“I got into wild swimming at a very young age thanks to my mum – we used to go on adventurous holidays, with lots of swimming in the sea, rivers and lakes.

“I love being out in the natural environment and wild swimming makes me feel incredibly happy and at peace. I enjoy the thrill of the cold water and get a real sense of calm afterwards. In this stressful world that we all live in, it’s incredibly good for your mental health.

“I’m blessed to live near one of the most beautiful chalk streams in the country, the River Itchen. It has lovely clear water and is a site of special scientific interest. I also love taking my kids swimming in the River Irfon, mid-Wales, when we’re there visiting family. The rock formations create what feels like a natural Jacuzzi and the kids love splashing around in the rock pools.

“A great website, wildswimming.co.uk, helps you find good swimming spots near you. It doesn’t have to be river swimming, there’s lots of great sea swimming too. If you’re going in the sea, look for a beach that has really good bathing water status. For rivers it’s not quite the same, as they don’t have bathing water status, but if you look online you’ll be able to find ones that are clean and safe. This is so important because you don’t want to go into fast-flowing water, particularly if you’ve not been wild swimming before.

“I’ve been very lucky over the last six years or so to have found a job-share partner, which means that I’ve been able to reduce my working hours but still apply for full-time positions in the civil service. I’ve seen the job-share model used more and more in the organisation, particularly in the department I work for. It’s really helping people who want, or need, to work part-time have a more fulfilling career, while also being able to have a good work-life balance.”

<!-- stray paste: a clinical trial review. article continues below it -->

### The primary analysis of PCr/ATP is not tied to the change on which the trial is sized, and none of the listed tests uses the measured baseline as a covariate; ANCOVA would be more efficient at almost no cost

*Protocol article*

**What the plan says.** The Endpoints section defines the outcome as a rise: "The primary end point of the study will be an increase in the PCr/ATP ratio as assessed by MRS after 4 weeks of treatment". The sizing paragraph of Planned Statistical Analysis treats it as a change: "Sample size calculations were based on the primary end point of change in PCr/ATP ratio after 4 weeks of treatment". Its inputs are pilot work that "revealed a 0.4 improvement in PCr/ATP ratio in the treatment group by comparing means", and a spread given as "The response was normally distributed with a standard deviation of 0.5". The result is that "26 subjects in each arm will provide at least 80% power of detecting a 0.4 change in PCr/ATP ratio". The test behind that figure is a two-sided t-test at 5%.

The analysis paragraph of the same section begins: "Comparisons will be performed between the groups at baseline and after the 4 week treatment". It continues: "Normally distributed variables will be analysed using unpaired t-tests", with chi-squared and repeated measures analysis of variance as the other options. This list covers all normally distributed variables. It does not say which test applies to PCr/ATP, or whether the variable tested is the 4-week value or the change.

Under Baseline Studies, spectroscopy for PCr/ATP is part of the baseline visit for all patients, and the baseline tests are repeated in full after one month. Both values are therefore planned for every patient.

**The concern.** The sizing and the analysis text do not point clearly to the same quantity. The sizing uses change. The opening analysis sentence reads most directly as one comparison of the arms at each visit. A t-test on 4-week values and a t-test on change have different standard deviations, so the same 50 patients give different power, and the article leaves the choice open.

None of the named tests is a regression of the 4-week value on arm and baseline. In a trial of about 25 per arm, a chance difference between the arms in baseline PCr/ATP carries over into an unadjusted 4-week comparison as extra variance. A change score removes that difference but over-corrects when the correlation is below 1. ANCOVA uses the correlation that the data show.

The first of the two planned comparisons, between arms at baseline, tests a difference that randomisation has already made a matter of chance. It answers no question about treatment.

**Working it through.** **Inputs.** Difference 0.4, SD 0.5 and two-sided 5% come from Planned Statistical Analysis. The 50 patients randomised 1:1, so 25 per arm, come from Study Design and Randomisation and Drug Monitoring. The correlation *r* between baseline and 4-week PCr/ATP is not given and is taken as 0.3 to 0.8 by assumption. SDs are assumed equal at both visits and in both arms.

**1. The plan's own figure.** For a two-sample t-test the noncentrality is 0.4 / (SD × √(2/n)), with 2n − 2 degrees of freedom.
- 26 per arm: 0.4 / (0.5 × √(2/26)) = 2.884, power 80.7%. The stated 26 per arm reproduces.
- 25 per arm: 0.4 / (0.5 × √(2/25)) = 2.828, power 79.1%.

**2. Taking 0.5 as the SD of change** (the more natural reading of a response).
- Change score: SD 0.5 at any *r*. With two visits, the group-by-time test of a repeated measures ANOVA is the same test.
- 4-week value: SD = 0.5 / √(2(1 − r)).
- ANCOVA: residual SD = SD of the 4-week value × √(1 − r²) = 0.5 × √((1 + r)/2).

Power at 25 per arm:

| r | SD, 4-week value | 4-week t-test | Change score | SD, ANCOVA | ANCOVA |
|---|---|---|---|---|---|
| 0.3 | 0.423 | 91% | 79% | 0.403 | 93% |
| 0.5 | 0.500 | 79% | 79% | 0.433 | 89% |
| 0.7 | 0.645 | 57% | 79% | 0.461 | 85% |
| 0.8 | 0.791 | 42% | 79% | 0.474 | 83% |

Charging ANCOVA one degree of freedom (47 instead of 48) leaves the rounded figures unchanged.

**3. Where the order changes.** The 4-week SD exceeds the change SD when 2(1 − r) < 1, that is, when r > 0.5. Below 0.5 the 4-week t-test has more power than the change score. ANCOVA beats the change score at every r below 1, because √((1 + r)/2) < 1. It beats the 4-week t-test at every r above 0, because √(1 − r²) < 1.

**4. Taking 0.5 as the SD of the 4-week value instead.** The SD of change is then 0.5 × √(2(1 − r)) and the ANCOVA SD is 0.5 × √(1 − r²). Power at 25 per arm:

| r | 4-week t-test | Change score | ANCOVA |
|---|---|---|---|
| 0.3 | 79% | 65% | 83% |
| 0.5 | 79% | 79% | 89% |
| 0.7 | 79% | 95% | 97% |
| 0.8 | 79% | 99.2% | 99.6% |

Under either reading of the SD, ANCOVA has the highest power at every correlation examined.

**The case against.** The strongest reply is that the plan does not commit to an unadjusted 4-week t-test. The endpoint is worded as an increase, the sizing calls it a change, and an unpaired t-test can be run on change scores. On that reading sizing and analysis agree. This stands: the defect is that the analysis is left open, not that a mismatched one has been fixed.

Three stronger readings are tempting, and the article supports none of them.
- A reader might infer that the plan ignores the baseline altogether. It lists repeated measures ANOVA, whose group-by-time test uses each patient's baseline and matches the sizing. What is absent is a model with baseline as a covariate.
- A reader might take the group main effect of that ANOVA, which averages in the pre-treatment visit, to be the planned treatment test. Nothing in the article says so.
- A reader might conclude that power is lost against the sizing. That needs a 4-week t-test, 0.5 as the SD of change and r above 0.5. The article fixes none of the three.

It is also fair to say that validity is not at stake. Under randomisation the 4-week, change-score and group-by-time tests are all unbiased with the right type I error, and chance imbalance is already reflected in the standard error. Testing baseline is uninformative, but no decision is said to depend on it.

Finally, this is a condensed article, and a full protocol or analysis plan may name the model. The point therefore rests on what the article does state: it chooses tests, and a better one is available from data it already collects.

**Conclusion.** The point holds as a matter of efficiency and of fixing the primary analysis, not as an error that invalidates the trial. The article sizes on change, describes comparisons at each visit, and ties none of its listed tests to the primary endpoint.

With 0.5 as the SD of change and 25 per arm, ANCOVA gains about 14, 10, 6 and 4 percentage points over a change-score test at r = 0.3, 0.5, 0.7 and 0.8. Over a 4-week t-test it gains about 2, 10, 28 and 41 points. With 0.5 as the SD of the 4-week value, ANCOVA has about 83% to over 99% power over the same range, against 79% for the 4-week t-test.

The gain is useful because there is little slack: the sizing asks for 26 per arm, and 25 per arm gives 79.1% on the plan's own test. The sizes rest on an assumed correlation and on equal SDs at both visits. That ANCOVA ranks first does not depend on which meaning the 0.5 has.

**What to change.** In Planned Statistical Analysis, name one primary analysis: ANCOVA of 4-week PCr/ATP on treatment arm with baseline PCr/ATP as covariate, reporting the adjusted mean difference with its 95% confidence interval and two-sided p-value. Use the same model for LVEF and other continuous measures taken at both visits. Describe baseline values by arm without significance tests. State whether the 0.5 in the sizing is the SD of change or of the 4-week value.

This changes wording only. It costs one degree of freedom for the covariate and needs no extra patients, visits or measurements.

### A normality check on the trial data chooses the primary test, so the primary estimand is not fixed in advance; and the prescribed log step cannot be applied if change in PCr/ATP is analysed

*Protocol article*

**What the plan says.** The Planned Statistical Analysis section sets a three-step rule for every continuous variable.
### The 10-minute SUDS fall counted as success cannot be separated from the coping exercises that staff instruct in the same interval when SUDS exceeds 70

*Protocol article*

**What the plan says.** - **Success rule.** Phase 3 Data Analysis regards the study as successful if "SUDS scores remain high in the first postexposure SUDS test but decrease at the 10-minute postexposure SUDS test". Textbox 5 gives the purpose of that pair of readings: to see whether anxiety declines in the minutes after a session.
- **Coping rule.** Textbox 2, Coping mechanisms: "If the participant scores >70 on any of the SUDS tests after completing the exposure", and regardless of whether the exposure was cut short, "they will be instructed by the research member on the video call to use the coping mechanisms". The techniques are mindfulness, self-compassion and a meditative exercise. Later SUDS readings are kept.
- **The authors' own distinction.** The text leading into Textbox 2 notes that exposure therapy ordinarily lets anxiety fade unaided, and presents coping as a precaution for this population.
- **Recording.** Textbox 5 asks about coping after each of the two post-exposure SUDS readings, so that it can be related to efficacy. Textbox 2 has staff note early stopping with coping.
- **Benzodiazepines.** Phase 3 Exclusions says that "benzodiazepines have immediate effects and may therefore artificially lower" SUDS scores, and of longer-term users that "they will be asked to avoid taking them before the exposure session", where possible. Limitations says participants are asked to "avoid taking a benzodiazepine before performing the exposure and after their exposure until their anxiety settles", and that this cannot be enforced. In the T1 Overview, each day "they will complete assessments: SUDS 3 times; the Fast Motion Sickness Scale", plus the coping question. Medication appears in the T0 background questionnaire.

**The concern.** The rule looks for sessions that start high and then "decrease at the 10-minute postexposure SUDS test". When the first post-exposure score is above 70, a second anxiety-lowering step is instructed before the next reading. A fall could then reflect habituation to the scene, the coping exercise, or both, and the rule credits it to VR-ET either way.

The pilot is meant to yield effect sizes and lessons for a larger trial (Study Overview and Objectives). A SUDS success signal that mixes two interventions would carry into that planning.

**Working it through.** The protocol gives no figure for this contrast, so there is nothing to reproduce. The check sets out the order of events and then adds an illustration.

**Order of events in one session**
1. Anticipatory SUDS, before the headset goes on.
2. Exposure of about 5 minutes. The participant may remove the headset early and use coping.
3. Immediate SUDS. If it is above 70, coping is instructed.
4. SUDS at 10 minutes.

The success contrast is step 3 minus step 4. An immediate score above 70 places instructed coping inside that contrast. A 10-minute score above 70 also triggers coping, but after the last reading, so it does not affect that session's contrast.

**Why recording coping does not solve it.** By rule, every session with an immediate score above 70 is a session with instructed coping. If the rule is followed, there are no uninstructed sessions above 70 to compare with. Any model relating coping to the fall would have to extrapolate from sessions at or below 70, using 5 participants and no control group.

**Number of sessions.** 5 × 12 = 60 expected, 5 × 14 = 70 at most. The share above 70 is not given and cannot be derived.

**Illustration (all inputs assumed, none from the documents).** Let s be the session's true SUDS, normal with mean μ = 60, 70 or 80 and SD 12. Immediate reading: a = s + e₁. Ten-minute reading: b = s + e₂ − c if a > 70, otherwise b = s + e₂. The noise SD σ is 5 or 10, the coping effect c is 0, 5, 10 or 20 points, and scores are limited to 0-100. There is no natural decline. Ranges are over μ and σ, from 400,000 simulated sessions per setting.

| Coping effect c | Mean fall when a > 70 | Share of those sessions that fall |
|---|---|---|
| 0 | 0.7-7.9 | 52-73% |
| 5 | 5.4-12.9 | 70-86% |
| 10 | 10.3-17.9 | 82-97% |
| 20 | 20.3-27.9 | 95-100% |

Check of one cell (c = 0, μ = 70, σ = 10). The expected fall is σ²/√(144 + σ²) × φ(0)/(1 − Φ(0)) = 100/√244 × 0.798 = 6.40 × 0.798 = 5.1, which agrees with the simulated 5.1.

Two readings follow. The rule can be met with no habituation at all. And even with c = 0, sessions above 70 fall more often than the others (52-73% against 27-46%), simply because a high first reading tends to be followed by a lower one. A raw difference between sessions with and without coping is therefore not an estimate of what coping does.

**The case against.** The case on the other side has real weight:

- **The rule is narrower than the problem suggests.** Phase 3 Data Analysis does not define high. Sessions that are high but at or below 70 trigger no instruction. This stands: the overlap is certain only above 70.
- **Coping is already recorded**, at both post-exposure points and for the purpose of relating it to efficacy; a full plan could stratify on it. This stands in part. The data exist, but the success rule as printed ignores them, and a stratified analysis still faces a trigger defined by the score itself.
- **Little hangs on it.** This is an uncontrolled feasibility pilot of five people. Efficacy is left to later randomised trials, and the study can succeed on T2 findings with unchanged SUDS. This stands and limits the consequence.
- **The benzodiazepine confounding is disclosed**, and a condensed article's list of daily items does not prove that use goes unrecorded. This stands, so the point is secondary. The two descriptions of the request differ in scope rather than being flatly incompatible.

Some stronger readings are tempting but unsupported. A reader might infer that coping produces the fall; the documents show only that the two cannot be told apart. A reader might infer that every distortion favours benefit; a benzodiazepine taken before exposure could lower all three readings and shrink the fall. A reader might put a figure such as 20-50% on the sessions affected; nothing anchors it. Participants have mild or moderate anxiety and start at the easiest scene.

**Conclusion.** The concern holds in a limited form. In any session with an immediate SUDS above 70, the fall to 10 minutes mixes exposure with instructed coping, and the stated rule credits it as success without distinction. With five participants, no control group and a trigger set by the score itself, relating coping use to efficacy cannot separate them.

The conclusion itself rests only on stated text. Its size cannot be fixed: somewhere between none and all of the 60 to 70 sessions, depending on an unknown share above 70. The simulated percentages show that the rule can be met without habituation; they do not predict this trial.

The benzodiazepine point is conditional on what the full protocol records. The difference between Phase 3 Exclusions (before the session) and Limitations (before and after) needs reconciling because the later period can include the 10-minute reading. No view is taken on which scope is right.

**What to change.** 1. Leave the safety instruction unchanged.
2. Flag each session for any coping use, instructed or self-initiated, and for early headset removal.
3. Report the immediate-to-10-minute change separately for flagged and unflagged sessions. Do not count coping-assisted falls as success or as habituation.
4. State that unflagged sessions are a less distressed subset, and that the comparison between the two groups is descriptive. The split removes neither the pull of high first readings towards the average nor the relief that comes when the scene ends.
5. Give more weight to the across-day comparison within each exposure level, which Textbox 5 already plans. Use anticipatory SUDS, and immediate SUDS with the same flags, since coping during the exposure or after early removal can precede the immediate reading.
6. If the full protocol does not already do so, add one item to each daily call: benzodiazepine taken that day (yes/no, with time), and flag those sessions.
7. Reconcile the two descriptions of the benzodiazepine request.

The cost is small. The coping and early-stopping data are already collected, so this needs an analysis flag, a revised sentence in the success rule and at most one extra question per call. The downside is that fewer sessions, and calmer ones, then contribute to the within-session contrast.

Piers Stanbury: competitive cycling

National Maritime Operations Controller, Her Majesty’s Coastguard

Public sector hobbies man cycling

“As a child I rode my bike everywhere but when I got older it took a bit of a back seat. Then in 2010, I had a breakdown and was in a really bad place with my mental health. One thing that really helped me through those dark days was following the Tour de France on TV. Watching it inspired me to get back on the bike and to get fit again.

“Cycling became part of my recovery and, when I secured my job with the Coastguard, one of the first things I did was to buy a road bike on the Cycle to Work scheme. I’ve not looked back since.

“In the last conversation that I had with my mother-in-law before she passed away, she made me promise that I would take part in a bike race in the Lake District called the Fred Whitton Challenge – a gruelling 114 miles around the Lake District, taking in the hardest mountain passes including the Hardknott Pass – and last year I did it.

“Taking part in the event was amazing. I had done a lot of training so felt the fittest I’d ever been. There was so much support, with thousands of spectators on the roadside, and the camaraderie between the riders was fantastic. At the end of the challenge, I felt incredibly emotional – I had raised about £1,700 for Macmillan Cancer Support and felt able to sign off on that promise I made.

“It was difficult to fit training around working shifts and family life. Most of it was done on a turbo trainer and I had to plan my time really carefully. By the end, I was spending two hours a day training and then once or twice a week I’d go out on the bike for between six and eight hours.

“It’s pretty easy to get into cycling – there are loads of tutorials and great route suggestions online. Cycle to Work schemes are a great way to help with the initial expense of buying a bike, and there are lots of cycling clubs out there that are really welcoming to all levels of rider.”

Amelia Thorogood: morris dancing

Secondary school teacher

Public sector hobbies morris dancing